By continuing to use the site you agree to our Privacy & Cookies policy

Handwashing

The NMC Code of Professional Conduct (2004) states that ‘you must … act to identify and minimise risk to patients and clients’. The Health and Safety at Work Act (1974) places a duty on workers to avoid or reduce risk if technically possible.

Abstract

VOL: 101, ISSUE: 27, PAGE NO: 28

Annette Jeanes, MSc, RGN, DipN, DipIC, is consultant nurse infection control, University College Hospitals, London

The NMC Code of Professional Conduct (2004) states that ‘you must … act to identify and minimise risk to patients and clients’. The Health and Safety at Work Act (1974) places a duty on workers to avoid or reduce risk if technically possible.

 

 

Handwashing is a simple and effective infection control intervention.

 

 

When to wash hands
Hands should be washed:

 

 

- When they are visibly soiled;

 

 

- Before an aseptic or sterile procedure;

 

 

- When they feel dirty or sticky;

 

 

- Following frequent applications of a decontaminant gel.

 

 

Hands may also be washed before and after patient contact or putting on gloves. If hands are not soiled or sticky, a decontaminant rub or gel may be used. Where handrubs are not available, the hands should be washed.

 

 

Anatomy and physiology
All humans have bacterial flora on their skin, although the quantities present vary (Price, 1938). The bacterial flora on the hands can be divided into two groups:

 

 

- Transient;

 

 

- Resident.

 

 

Resident flora are found on the surface of the skin and under the superficial layers (stratum corneum). They live and multiply on the hands. A common example is Staphylococcus epidermidis. Resident bacterial hand flora are unlikely to cause infections on the skin surface but may be problematic if they enter wounds or body cavities.

 

 

Transient bacterial flora are frequently acquired from contact with surfaces, substances or people. An example is Staphylococcus aureus. They may or may not colonise the hands and are more easily removed by handwashing than resident flora. Transient flora may be pathogenic and cause health care-associated infections.

 

 

The aim of handwashing is to remove transient and some resident flora to prevent transmission of pathogenic micro-organisms to patients. The action of friction (rubbing hands together and drying with a towel) and the effect of soap and water remove debris and micro-organisms. Scrubbing should be avoided as this may damage the skin.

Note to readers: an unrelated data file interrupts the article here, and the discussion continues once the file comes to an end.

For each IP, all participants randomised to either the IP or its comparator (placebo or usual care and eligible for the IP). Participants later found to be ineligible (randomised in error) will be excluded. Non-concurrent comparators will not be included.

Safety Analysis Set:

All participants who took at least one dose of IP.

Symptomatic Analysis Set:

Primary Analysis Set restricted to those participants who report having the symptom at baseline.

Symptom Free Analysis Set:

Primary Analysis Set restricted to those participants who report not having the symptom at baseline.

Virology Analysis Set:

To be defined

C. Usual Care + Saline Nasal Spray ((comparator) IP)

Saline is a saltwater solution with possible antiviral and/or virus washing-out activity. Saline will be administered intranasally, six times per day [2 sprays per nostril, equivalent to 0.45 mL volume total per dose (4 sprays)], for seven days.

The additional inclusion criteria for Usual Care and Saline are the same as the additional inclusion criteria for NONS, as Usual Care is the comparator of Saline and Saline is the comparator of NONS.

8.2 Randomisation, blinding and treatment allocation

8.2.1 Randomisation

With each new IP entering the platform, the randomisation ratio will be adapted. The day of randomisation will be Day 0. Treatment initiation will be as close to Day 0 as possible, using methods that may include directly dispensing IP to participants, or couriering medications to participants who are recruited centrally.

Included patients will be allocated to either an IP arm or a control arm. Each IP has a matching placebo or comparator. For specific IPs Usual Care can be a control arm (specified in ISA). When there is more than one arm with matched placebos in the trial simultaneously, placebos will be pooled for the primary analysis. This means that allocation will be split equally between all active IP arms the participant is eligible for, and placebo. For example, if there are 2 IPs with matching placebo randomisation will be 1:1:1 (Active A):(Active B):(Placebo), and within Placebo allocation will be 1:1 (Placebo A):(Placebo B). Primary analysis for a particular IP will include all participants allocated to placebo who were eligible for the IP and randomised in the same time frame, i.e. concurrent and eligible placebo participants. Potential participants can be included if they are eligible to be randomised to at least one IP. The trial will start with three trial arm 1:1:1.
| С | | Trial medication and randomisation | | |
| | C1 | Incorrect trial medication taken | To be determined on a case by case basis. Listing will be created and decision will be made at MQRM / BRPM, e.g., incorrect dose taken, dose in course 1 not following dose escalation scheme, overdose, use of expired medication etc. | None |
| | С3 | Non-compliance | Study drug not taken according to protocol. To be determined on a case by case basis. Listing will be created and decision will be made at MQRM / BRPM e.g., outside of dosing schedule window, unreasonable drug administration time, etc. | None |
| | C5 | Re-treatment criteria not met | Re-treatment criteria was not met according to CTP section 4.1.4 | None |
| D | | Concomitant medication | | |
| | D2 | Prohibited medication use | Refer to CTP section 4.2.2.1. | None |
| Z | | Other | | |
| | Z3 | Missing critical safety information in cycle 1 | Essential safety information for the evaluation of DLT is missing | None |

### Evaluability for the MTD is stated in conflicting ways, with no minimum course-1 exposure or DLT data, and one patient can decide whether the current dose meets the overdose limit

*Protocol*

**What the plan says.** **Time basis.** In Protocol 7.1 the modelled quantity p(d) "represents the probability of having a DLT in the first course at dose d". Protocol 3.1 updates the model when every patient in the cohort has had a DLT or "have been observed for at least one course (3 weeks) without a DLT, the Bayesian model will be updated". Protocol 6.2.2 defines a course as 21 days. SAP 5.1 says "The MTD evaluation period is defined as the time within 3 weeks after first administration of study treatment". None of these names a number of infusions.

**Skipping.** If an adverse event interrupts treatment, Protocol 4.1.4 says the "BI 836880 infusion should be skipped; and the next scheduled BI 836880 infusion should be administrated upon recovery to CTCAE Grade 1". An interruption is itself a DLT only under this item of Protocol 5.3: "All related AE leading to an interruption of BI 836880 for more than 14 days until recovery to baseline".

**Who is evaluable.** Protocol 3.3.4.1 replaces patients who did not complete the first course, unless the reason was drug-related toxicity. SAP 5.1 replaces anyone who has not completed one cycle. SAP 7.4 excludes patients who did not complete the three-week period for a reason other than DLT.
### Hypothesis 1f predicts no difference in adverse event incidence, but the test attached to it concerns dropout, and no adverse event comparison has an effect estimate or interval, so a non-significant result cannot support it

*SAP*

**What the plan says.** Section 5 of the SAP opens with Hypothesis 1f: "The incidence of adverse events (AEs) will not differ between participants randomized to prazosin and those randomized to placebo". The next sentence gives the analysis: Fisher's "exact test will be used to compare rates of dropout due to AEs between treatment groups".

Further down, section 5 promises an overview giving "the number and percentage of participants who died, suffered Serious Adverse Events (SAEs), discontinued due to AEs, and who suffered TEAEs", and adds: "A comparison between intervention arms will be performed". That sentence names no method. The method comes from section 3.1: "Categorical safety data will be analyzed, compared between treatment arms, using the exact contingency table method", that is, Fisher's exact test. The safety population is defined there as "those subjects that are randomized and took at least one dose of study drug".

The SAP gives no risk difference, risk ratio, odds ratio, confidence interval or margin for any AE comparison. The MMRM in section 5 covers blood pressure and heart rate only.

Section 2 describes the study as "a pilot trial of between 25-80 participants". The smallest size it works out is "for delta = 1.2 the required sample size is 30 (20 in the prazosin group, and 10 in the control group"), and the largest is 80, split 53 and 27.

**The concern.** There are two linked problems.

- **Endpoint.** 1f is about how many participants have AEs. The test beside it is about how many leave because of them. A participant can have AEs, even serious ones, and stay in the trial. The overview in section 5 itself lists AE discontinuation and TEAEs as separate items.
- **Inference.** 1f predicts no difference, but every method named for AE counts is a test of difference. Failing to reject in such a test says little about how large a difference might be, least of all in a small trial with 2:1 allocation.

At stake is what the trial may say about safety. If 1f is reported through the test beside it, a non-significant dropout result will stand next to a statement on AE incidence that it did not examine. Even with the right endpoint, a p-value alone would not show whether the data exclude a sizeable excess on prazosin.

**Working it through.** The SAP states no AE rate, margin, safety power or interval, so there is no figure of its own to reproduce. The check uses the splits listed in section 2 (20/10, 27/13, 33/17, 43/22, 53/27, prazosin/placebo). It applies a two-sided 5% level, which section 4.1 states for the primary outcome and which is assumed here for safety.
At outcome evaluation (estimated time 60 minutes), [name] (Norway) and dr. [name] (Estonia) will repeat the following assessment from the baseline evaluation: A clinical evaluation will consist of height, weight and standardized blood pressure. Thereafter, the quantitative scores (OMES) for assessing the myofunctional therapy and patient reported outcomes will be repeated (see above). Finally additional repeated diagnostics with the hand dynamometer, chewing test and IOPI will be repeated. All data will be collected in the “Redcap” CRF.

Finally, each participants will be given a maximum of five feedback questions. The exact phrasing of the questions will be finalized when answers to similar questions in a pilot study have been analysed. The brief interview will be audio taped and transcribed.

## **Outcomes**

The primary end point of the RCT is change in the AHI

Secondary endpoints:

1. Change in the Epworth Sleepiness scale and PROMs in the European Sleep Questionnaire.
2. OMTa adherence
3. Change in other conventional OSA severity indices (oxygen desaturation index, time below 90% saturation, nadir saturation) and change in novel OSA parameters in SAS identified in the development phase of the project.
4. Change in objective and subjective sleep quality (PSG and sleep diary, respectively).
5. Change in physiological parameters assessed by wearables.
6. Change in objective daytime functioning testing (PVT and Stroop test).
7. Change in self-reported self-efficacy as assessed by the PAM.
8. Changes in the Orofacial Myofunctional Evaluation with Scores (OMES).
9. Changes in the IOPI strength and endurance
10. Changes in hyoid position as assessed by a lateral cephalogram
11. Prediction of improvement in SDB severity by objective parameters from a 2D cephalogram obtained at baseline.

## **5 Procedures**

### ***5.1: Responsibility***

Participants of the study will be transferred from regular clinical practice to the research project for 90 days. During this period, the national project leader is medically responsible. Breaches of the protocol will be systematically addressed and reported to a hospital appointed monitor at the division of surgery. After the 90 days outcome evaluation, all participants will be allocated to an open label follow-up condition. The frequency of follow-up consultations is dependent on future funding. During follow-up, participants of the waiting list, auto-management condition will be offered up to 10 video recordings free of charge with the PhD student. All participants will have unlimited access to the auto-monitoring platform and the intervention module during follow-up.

Preparation
Taylor (1978) found that the handwashing techniques of health professionals were often inadequate, and training is therefore useful. Posters are a good reminder of the correct technique and the importance of handwashing.

 

 

In clinical settings, sinks should be at the correct height for professionals to stand while handwashing. Elbow or wrist action taps should be adjusted for easy operation.

 

 

A foot-operated lidded bin is preferable. Liquid soap and disposable towels should be wall-mounted near the sink.

 

 

In the community, health professionals may have to adapt to the available facilities, possibly carrying a supply of disposable towels and liquid soap.

 

 

In some settings, facilities and supplies may be more restricted but the general principles are the same. It is important not to contaminate hands from the operation of the taps or waste bin.

 

 

Nails should be kept clean and short, and varnish or other decorations avoided. Abrasions or cuts should be covered with a waterproof plaster.

 

 

Prior to washing the hands, rings, bracelets and wristwatches should be removed, and long sleeves rolled up.

 

 

The procedure
If a patient or relative is present, explain that you are going to wash your hands. Turn on the water and check the temperature is comfortable. Wet hands under running water.

 

 

- Apply soap or detergent to the palms of the hands and rub palms together vigorously (Fig 1);

 

 

- Place the right palm over top of the left hand and rub. Repeat this with the left hand over the right hand (Fig 2);

 

 

- Place palms together and interlace fingers and rub. Link fingers so that the backs of fingers are against the opposite palm and rub (Fig 3);

 

 

- Place the fingertips in the palm of the opposite hand, rotate and rub. Repeat this for the other hand (Fig 4);

 

 

- Grasp the right thumb with the left hand, rotate and rub. Repeat with the opposite thumb (Fig 5);

 

 

- Grasp the left wrist with the right hand. Rotate and rub. Repeat this for the other wrist. (Ayliffe et al, 1988) (Fig 6);

 

 

- Rinse hands thoroughly, holding them downwards;

 

 

- Turn off taps with elbows or wrists. If this is not possible, use a disposable paper towel to touch the tap while turning it off;

 

 

- Dry hands thoroughly using as many disposable paper towels as necessary. Place used towels in a foot-operated waste bin.

 

 

This entire procedure normally takes 15-30 seconds. A longer surgical scrub will require extra soap or detergent.

 

 

- This article has been double-blind peer-reviewed.

 

 

For related articles on this subject and links to relevant websites see www.nursingtimes.net

Have your say

You must sign in to make a comment.

Related images

Related Files

Related Jobs

Sign in to see the latest jobs relevant to you!

newsletterpromo